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History through the eyes of a photographer: Alex Harsley’s oral history

Village Preservation is honored to share our oral history with Alex Harsley, released this past December. In the early 1970s Alex Harsley founded, and today continues to operate, both the East Village’s 4th Street Photo Gallery and Minority Photographers, Inc., a non-profit established to support marginalized photographers. Alex’s oral history joins our collection, which includes interviews with some of the great artists, activists, business owners, community leaders, and preservation pioneers of Greenwich Village, the East Village, and NoHo. It captures and preserves their first-person perspective on the important events they witnessed or participated in which shaped our neighborhoods, city, and sometimes our nation and world.

Alex Harsley’s oral history page on our website.

Alex’s oral history has so many fascinating facets. But one particular element struck me — a history-changing event Alex documented early in his career in the East Village, to which he had a very personal connection.

To provide some context, Alex talks about how photography — and by extension, his photo gallery — can share and offer knowledge:

So photography, it opens up all these different doors of knowledge. And it’s just a matter of how that kind of knowledge actually comes together.

…that was the whole nature of the gallery: to give the artist a chance to show what they really wanted to show, without any kind of censorship attached to it… So the workshop that I had, and the situation I had, you had a myriad of different people with different ideas about who they are and what they’re really all about. That will actually add to the overall inquiries, in terms of who are the people you want to reach, in terms of the information that you’ve providing on the wall? And to me, that became very critical, that information on the wall. So the information, first and foremost, had to be deciphered completely by the artist who was creating that. Once they deciphered that, now they have a better understanding of what that information is really all about. And what part of the mind that information’s going to and how it’s affecting that individual in their mind because now it’s affecting them.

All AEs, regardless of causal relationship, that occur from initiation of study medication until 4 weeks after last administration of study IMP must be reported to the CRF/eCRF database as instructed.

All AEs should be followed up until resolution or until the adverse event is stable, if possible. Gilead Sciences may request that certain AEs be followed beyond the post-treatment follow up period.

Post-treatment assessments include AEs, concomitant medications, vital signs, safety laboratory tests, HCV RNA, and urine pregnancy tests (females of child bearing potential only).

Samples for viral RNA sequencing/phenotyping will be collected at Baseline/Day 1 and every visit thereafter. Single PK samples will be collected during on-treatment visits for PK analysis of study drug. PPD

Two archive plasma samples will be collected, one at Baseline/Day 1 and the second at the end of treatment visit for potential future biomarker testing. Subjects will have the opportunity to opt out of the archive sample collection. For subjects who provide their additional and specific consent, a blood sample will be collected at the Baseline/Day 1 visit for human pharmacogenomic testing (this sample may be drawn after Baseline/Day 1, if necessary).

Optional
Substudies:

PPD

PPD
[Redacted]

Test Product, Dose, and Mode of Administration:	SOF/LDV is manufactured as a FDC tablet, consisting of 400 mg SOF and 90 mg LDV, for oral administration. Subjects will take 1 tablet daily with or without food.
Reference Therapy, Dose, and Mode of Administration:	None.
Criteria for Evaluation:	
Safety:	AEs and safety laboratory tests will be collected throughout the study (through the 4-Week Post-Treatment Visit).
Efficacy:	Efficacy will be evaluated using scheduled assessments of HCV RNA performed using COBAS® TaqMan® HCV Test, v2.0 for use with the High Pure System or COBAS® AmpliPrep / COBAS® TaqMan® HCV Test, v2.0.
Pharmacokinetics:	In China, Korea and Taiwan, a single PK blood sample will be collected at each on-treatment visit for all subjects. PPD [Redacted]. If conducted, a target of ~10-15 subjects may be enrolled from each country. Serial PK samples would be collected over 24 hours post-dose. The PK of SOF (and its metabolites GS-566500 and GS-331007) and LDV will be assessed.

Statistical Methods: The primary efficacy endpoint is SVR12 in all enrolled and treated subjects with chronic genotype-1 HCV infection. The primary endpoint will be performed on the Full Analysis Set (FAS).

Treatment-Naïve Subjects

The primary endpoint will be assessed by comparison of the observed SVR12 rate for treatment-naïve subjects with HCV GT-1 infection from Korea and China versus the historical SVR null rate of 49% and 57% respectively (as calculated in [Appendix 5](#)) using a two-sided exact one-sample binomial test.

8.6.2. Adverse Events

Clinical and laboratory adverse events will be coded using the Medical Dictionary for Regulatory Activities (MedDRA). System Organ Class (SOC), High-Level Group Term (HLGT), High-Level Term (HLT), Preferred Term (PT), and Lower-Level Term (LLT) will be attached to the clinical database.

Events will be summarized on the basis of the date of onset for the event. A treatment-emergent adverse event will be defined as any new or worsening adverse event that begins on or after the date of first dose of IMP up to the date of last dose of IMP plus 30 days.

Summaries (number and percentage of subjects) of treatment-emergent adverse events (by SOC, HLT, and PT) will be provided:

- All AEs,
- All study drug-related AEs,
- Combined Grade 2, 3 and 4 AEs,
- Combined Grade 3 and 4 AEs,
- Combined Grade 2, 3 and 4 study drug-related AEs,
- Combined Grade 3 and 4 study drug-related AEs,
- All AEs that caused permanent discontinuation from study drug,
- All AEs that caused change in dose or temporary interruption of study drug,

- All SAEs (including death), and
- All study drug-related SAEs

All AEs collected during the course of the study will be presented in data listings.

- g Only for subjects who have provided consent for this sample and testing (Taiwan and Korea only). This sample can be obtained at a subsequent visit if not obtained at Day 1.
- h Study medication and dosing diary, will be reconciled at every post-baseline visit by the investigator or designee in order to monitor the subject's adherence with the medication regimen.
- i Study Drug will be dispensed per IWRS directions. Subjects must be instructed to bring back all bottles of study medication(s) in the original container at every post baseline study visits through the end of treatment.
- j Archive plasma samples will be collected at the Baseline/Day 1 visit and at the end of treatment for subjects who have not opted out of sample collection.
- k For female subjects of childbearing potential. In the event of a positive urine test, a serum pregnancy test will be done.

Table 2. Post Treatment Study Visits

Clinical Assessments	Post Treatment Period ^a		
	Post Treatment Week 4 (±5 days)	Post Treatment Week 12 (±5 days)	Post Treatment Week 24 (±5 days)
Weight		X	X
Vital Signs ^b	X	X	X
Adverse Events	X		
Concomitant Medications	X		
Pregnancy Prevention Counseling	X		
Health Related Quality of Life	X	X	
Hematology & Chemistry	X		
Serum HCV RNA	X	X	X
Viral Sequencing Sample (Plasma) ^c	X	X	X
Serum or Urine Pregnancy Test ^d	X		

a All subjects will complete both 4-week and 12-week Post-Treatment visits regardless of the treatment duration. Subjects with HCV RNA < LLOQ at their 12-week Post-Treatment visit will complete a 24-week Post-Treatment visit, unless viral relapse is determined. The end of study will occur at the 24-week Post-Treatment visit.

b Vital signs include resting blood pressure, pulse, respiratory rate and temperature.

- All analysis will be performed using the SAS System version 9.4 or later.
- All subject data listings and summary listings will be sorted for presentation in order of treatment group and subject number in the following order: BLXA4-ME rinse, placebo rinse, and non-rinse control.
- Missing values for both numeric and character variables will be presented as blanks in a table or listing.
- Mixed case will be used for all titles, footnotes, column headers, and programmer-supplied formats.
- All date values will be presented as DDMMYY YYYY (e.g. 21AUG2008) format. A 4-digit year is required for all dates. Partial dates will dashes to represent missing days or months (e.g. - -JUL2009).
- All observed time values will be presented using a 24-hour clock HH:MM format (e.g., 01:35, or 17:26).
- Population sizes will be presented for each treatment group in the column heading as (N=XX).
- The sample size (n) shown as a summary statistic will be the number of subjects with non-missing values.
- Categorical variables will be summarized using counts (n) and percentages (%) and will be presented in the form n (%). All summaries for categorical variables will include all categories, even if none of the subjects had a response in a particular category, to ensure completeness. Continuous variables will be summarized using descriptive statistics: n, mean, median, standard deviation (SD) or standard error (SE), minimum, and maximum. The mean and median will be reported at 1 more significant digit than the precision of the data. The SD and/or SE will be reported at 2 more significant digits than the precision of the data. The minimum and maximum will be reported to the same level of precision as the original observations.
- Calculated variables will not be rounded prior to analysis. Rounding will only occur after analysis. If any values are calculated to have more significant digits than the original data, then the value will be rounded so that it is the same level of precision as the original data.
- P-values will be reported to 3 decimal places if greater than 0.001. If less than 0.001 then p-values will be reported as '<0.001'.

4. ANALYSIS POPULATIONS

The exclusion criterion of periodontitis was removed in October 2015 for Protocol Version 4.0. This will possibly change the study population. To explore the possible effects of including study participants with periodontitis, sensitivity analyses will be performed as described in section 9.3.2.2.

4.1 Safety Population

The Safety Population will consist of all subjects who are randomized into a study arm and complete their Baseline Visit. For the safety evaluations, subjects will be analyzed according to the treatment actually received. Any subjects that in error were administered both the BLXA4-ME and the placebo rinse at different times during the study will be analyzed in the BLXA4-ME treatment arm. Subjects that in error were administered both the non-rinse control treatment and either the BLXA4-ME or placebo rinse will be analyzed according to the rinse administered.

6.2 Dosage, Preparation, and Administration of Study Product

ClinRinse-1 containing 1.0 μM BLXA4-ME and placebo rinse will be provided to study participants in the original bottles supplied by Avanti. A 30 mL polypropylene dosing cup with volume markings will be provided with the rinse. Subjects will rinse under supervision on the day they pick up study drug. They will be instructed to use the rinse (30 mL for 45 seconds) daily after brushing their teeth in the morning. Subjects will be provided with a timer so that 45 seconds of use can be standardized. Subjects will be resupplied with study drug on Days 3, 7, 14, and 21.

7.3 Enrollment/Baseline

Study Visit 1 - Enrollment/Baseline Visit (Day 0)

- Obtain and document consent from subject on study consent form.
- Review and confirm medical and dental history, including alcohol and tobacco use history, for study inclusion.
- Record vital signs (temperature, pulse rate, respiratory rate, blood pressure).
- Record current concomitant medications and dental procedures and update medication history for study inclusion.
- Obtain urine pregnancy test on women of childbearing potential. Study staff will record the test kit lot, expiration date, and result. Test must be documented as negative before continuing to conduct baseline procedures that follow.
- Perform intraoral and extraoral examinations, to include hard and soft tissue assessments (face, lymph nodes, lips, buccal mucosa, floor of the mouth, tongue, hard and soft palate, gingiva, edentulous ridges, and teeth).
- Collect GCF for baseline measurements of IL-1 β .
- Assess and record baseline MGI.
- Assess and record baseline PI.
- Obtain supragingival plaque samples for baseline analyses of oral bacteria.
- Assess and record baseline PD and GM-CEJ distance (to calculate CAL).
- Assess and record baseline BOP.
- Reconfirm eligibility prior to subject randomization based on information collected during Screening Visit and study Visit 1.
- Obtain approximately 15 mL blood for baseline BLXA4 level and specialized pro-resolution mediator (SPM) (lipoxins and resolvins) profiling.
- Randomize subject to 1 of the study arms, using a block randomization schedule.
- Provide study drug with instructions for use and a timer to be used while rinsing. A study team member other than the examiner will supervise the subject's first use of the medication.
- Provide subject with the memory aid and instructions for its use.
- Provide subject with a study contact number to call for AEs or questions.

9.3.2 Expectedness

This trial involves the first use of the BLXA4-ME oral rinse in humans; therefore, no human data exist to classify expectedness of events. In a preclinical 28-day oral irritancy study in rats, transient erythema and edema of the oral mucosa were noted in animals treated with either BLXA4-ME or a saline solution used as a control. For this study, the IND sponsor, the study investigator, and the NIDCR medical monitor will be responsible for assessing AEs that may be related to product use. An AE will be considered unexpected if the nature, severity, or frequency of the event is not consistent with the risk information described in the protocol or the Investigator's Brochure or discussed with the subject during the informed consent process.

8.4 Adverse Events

– Alex Harsley from his Village Preservation Oral History

This brings us to the striking event which Alex documented. Issue12 of Osmos (Alex’s) gallery’s online journal. Entitled The Day Nixon Resigned: August 9, 1974,” relates how Alex captures real time moments of New Yorkers consuming the news that their commander-in-chief had stepped down.

In the oral history itself, Alex mentions a personal connection to the Nixon Administration.

So by 1971, I got to know some people who was helping Nixon become president, speech writer. Out of that came my access to whatever knowledge I wanted to get. I told him I wanted to meet a certain person, who was the last of the historical people, to write something about the photochemical process. So they set up a meeting with me and him, and I got to know him, and talk to him continuously, and he explained to me that the whole process was over. And that the whole electronic process will be taking over the photochemical process…

– Alex Harsley from his Village Preservation Oral History p. 30

The morning after President Nixon resigned, Alex hit the streets of New York to document people’s reactions. Visit this online exhibit on Osmos’ site and see samples of how Alex captures, in real time, New York City and its people learning of and reacting to the historic and life changing news of a United States President resigning.